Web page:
Sunday, 7 February 2021

Whether the trial court should restore possession of suit property to the party successful in the second appeal even though the appellate court has not directed restitution?

 Respondent no.1/original plaintiff raised objection to the effect that in favour of the petitioner no specific order has been passed by the Court to put her in possession and as such, the petitioner is not entitled to claim possession of the suit property. 

When a party, who lost his property in

execution of a decree, seeks to recover the same by

reason of the appellate decree in his favour, he is not

initiating any original proceeding, but he is only

concerned with the working out of the appellate decree

in his favour. The application flows from the appellate

decree and is filed to implement or enforce the same. He

is entitled to the relief of restitution, because the

appellate decree enables him to obtain that relief, either

expressly or by necessary implication. He is recovering

the fruits of the appellate decree. Prima facie, therefore,

having regard to the history of the section, there is no

reason why such an application shall not be treated as

one for the execution of the appellate decree.”

In view of the above observations made by the Supreme

Court, the application filed by the petitioner/original defendant

no.3 Chandrakalabai before the court below shall be required to be treated as one for the execution of appellate decree.

9. Learned counsel appearing for the respondents vehemently

submits that so far as the appellate decree is concerned, there are

no directions for restoration of possession and as such, the

provisions under Section 144 of CPC are inapplicable. I find no

substance in this submission. In the case of Union of India

represented by the Commissioner of Income-tax Madras v.

Ummer Sait and others, reported in AIR 1969 Madras 212, the

Madras High Court held that the right to get restitution is a right created by the statute, flowing as a consequence of the decree being reversed by the appellate court. Whether there is any direction expressly authorising the successful party in the appeal to claim restitution or not, by the very fact of success in the appeal, the successful party acquires a right in terms of Section 144 of C.P. Code.

IN THE HIGH COURT OF JUDICATURE AT BOMBAY

BENCH AT AURANGABAD

901 WRIT PETITION NO. 269 OF 2018

CHANDRAKALABAI  BAPURAO SHIRSAT  Vs HABIB KHAN 


CORAM : V. K. JADHAV, J.

DATED : 04th December, 2019

Citation: 2020 (6) MHLJ 356


1. Heard finally with consent at admission stage.

2. The petitioner is original defendant no.3 in Regular Civil Suit

No. 123 of 1978. Respondent no.1 herein had instituted the said

suit for declaration and ownership and for recovery of possession.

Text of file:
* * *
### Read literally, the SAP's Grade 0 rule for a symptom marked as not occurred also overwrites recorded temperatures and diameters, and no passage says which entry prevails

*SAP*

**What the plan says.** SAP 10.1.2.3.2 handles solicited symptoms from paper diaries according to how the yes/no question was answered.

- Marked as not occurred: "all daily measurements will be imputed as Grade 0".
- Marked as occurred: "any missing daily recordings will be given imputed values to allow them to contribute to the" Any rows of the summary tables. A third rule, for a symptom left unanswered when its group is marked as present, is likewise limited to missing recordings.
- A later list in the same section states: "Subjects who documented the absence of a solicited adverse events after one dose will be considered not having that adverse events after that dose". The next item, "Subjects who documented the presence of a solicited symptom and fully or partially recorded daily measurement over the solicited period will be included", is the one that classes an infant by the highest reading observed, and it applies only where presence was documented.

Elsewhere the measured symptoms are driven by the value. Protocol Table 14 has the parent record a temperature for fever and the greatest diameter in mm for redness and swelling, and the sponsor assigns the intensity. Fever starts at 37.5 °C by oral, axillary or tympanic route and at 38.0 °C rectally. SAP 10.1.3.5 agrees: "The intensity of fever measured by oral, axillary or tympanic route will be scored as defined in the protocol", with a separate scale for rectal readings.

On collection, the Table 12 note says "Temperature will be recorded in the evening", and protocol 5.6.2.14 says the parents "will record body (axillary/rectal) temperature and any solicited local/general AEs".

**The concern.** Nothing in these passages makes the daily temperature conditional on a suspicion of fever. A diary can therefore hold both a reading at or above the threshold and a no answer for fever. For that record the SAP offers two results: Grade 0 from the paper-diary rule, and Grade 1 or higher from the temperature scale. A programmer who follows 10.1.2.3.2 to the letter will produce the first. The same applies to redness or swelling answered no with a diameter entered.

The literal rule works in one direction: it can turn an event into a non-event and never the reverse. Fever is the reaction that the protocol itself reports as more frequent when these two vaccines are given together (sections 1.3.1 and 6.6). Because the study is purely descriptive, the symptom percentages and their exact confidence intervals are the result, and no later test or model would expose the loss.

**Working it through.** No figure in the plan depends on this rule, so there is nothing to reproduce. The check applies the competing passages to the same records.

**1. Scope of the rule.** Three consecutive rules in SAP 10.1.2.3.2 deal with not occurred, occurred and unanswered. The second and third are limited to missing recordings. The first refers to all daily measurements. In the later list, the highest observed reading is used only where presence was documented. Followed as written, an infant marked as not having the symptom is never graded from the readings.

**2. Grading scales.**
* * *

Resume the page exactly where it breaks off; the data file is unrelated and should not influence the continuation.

By judgment and decree dated 02.05.1987, the learned Civil Judge,

Junior Division, Kaij decreed the suit and thereby declared

respondent no.1/original plaintiff as the owner of the suit land

Survey No. 290 situated at Waghebabulgaon, Taluka Kaij admeasuring

9 acres 30 guntha. The trial court has also declared the

sale deed dated 02.04.1974 in the name of the defendant executed

by one Purushottam Ramrao Kulkarni as benami sale deed and


further, in clause (C) of the operative part of the decree, directed

that the land be taken back from the possession of the Court and

the plaintiff be put in possession of the disputed land with mango

trees. Being aggrieved by the said judgment and decree passed by

the trial court in the aforesaid Regular Civil Suit, the petitioner

herein (original defendant no.3) and original defendant no.2

Bhanudas s/o Dhondiba Morale preferred Regular Civil Appeal No.

162 of 1987 before District Court, Ambajogai. Learned District

Judge, Ambajogai, by judgment and order dated 16.07.1991

allowed the appeal, quashed and set aside the judgment and decree

passed by the trial court in the aforesaid Regular Civil Suit No. 123

of 1978. Being aggrieved by the same, respondent no.1/original

plaintiff preferred Second Appeal No. 370 of 1991 and this Court

by judgment and order dated 23.02.2010, dismissed the said

Second Appeal. In terms of the judgment and decree passed by the

trial court in Regular Civil Suit No. 123 of 1978, particularly clause

(C) of the operative part of the decree, respondent Habib Khan

(original plaintiff) was put in possession of the disputed land with

mango trees. The petitioner/original defendant no.3 in the said

suit, in terms of the judgment and order passed by this Court in the